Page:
Pediatric Liver Transplant

Since 1992, more than 78 pediatric patients under age 18 (range: 5.5 months – 18 years) have been successfully transplanted. Their diagnoses have included:

  • Biliary atresia
  • Fulminant hepatic failure
  • Alpha-1 antitrypsin deficiency
  • Autoimmune hepatitis
  • Primary sclerosing cholangitis
  • Hepatitis C
  • Cystic fibrosis
  • Progressive familial intraphepatic cholestasis (PFIC)
  • Alagille’s syndrome

Many advances in the field of pediatric liver transplantation have occurred in the last decade, including immunosuppressive management, expanded donor pools, and living-related donor liver transplantation.

Clinical Outcomes

Since 1992, patient survival has been 92 percent and 89 percent at one and three years respectively with associated graft survival of 87.5 percent and 84.8 percent at one and three years respectively. These clinical results have been better than expected when compared with results from pediatric liver transplant centers around the U.S. (81 percent at one year and 76 percent at 5 years [Clinical Transplants, 1997]).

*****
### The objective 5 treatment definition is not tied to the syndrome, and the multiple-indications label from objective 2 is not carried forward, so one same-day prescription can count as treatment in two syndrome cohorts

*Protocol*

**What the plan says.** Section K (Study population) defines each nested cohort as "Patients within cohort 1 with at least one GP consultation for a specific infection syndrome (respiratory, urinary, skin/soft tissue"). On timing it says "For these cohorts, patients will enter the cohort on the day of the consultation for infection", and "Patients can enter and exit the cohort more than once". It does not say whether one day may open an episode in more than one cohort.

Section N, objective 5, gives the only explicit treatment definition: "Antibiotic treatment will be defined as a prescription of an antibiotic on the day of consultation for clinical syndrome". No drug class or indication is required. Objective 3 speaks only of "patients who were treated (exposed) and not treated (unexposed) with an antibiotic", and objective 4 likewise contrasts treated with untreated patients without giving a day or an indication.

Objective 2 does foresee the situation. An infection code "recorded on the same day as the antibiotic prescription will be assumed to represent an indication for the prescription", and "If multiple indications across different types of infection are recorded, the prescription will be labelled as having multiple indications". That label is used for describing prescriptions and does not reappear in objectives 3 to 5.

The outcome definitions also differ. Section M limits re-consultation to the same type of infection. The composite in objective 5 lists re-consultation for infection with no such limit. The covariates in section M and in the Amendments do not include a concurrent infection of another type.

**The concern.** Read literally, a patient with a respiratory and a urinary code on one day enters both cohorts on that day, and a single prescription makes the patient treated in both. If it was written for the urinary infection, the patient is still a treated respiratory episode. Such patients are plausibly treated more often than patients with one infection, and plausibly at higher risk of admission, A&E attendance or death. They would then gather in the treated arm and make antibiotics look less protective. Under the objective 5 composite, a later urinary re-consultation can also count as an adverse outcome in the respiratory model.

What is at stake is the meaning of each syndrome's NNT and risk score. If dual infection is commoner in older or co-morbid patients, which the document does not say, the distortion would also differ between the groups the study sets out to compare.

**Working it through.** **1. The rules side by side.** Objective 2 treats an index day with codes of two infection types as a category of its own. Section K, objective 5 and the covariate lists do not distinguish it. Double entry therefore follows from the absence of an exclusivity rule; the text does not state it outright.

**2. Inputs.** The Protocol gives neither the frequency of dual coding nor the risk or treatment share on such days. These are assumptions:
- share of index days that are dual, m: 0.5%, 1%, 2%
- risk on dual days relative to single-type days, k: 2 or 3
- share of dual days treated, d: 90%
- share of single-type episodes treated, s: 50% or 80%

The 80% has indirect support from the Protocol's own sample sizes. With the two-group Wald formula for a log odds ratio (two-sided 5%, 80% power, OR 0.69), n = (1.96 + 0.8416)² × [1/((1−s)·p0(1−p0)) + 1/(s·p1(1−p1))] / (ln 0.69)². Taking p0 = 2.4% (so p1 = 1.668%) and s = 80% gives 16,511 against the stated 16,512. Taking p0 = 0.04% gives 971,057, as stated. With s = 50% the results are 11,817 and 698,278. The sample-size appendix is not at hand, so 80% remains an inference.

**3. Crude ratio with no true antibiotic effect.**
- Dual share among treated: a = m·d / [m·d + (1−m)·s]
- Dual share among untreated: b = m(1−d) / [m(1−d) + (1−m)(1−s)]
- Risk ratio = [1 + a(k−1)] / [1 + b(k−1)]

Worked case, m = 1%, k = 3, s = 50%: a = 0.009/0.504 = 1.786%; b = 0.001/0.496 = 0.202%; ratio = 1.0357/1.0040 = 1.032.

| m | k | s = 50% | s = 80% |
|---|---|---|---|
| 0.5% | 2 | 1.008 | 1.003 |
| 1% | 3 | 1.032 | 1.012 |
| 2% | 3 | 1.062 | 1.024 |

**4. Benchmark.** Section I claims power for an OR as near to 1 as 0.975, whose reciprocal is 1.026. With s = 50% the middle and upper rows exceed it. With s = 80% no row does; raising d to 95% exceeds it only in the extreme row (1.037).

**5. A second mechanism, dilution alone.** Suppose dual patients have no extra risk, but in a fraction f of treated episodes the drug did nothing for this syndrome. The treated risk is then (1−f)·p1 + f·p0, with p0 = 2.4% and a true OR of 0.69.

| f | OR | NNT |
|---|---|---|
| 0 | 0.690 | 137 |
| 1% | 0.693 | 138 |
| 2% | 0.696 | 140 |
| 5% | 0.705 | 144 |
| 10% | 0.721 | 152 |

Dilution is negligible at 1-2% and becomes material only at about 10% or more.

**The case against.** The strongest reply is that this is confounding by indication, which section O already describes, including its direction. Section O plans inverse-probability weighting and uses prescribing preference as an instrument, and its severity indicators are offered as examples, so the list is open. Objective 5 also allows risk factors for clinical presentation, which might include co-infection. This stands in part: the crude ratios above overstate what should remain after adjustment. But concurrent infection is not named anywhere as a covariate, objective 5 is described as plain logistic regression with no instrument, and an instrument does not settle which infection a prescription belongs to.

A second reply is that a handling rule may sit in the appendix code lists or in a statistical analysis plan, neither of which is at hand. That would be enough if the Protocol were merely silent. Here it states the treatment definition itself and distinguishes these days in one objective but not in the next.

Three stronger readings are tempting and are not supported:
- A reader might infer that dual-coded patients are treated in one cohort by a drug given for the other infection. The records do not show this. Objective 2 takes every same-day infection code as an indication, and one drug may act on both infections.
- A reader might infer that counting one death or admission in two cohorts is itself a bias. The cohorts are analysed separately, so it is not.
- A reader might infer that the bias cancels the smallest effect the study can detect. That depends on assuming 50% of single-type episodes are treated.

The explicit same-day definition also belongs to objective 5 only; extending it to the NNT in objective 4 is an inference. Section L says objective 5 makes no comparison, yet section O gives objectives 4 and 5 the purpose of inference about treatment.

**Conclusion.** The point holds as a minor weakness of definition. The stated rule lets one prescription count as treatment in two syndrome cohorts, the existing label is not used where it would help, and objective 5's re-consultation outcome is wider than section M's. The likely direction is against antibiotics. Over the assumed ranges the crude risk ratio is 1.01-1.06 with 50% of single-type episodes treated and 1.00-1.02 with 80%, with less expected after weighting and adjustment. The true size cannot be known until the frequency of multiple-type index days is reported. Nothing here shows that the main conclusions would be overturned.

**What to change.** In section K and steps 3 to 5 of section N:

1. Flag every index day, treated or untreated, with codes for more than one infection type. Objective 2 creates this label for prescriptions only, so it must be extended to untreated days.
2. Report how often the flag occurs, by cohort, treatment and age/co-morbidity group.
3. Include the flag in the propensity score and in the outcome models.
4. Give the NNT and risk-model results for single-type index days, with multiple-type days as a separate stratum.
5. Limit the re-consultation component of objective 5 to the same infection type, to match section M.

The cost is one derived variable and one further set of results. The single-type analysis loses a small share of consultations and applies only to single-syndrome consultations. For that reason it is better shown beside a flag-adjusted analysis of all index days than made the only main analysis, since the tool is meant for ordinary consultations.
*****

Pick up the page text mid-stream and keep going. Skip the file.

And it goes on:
State-of-the-art interventional radiology support has also allowed us to successfully correct vascular problems and bile duct narrowing, which historically are the “Archilles’ heel” of pediatric liver transplantation.

Program Accomplishments

The pediatric liver transplant program has been enhanced by developing an active living-related liver transplant program. Donors for our patients have been parents of our patients, but they can also include other adults both related and unrelated.

To date, more than 15 living-related transplants have been successfully performed, including 10 during the past 12 months. N.C. Children's Hospital has the largest living-related donor liver programs in the Carolinas. Living-related donors allow the surgery to be performed semi-electively, and few patients die while waiting on the transplant list.

UNC Pediatric Liver Transplant Team

Our dedicated transplant team includes:

  • Pediatric gastroenterologists
  • Transplant surgeons
  • Pediatric liver specialists
  • Pediatric infectious disease specialist
  • Nurses
  • Dieticians
  • Social workers
  • Teachers
  • Psychologists
  • Pharmacists
  • Support staff

The team’s goal is to provide the best possible pre- and post-transplant care for those children requiring liver transplantation.

Members of the UNC pediatric transplant team include:

Division of Pediatric Gastroenterology

Division of Transplant Surgery